A white Humpback whale calf, probably just a few weeks old, was spotted and photographed in the Whitsunday Islands off Australia's Queensland Coast. The calf was probably born in northern Great Barrier Reef waters and is just a couple of weeks old.
White Humpback whale calf off Queensland05/10/2011 08:54:16 White whale calf
October 2011. Quite often the Great Barrier Reef's marine environment surprises and astounds those who play and work within its watery depths. The recent sighting of a white humpback whale calf is just one of those occasions. These amazing photos were taken by Mr Wayne Fewings in the Whitsunday Islands recently.
Great Barrier Reef Marine Park Authority (GBRMPA) Manager Species Conservation Dr Mark Read said sighting such a unique animal reinforces the importance of the Great Barrier Reef and how people out on the water could contribute to our understanding of this amazing ecosystem by reporting sightings such as this.
‘Probably just a few weeks old'
"Nearly all humpback whales are dark on their upper body and this colouration is caused by the skin pigments called melanins. A purely white humpback whale does not have melanin pigments in its skin. To speculate on the animals parents is difficult, but what we can say is that this calf is the offspring from two animals that were carrying the white (amelanistic) gene, resulting in this unique white calf."
The most famous Queensalnd white whale has been named Migaloo; Migaloo is a fully grown white Humback whale that was first spotted off Queensland in in 1991 and has been spotted often since, including 2011.
10-15 white humpbacks
"We were just drifting when I noticed the smaller whale in the pod was white. I couldn't believe my eyes, and I just grabbed my camera. Then the white calf approached my boat, seeming to want to check us out. I was just so amazed at seeing this animal, it made me think how truly astounding the Great Barrier Reef is. I feel very lucky to have witnessed this, it's a once in a lifetime experience."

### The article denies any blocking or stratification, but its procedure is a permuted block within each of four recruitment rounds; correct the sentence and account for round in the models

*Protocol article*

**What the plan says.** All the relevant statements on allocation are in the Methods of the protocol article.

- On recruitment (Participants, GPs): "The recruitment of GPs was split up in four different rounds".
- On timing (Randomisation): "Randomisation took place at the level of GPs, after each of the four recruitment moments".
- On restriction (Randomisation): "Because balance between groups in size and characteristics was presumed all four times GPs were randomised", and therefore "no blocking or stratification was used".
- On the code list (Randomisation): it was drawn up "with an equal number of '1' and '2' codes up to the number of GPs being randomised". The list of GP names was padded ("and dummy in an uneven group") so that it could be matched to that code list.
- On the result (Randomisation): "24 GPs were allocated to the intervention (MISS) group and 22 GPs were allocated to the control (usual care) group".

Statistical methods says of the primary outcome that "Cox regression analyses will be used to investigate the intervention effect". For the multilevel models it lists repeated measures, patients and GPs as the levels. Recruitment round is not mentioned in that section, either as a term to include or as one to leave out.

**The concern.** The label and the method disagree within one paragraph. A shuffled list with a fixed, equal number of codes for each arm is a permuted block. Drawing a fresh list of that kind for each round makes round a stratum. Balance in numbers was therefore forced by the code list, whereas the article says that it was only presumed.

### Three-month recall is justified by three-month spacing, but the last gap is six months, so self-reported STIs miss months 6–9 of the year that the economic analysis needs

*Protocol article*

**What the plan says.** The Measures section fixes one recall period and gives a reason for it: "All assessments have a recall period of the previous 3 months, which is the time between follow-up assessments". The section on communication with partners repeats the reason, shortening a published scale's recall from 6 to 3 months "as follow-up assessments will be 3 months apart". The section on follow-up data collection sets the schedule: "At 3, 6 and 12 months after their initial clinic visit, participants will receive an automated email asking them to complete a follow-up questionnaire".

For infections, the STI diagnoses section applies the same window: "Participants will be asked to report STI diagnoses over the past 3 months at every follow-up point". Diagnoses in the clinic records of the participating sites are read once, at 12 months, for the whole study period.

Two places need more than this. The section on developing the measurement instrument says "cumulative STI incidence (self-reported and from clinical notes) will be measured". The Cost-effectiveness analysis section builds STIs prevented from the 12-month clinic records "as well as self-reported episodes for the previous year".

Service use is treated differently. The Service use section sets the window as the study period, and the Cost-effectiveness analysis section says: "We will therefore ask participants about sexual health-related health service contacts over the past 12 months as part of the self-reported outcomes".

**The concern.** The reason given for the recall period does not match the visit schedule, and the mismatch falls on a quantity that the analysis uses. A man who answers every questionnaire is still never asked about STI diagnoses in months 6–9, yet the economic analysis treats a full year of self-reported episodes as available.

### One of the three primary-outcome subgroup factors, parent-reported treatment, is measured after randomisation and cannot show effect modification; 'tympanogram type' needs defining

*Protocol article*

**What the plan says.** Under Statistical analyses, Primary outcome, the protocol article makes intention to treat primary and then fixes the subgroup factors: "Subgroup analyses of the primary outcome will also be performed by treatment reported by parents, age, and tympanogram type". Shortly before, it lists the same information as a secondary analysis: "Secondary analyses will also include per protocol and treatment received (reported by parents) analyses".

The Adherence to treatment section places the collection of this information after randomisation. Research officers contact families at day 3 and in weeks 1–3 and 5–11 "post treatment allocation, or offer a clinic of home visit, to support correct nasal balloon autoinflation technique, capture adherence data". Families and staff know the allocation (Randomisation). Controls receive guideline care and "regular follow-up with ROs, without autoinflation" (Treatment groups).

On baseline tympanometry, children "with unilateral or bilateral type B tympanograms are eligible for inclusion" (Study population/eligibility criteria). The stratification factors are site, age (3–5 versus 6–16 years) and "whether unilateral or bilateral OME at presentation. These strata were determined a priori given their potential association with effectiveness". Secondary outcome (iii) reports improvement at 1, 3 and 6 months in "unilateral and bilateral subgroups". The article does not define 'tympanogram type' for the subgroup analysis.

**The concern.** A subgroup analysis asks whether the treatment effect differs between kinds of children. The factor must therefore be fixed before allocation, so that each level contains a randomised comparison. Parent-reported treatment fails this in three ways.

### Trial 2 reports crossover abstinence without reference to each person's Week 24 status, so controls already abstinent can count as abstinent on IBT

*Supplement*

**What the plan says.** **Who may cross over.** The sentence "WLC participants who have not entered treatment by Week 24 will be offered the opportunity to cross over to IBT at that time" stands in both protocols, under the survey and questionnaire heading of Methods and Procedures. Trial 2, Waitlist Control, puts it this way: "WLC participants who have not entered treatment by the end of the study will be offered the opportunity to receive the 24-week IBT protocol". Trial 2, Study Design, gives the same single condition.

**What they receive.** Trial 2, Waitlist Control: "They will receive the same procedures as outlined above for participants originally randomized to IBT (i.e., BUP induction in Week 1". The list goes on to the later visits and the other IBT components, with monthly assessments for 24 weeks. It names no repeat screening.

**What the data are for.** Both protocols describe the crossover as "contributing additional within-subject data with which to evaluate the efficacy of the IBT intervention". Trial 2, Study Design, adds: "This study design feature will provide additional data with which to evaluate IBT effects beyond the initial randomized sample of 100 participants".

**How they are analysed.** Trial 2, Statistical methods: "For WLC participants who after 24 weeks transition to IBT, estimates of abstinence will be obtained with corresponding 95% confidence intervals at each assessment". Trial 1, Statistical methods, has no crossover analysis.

Don't approach whales
Approach distances to whales must be adhered to. Vessels cannot approach closer than 300m to a whale calf. If a whale approaches the vessel, as in this instance, vessel operators must keep the motor out of gear and wait for the whales to move away before motoring away.
The GBRMPA's Sightings Network receives reports of unusual, extraordinary and iconic species and events which help management and conservation of the Great Barrier Reef. Since 2007, the network has collected more than 5000 reports of over 10,000 creatures and events of special interest in the Great Barrier Reef.
ALBINISM, LEUCISM AND OTHER COLOUR VARIATIONS IN ANIMALS
Leucism is a very unusual condition whereby the pigmentation cells in an animal or bird fail to develop properly. This can result in unusual white patches appearing on the animal, or, more rarely, completely white creatures.
Albinism is a different condition. The easiest way to tell the difference between the two is that in albinism the eyes are usually pink or red, and albinism affects the entire animal, not just patches.
This occassionaly causes very excited biologists to think they have discovered a new species, when in fact leucism is the cause of the unusual markings they have seen. Click here to see our gallery of leucistic animals and birds.
The inquisitive whale calf swam towards the boat. - Photo bt Wayne Fewings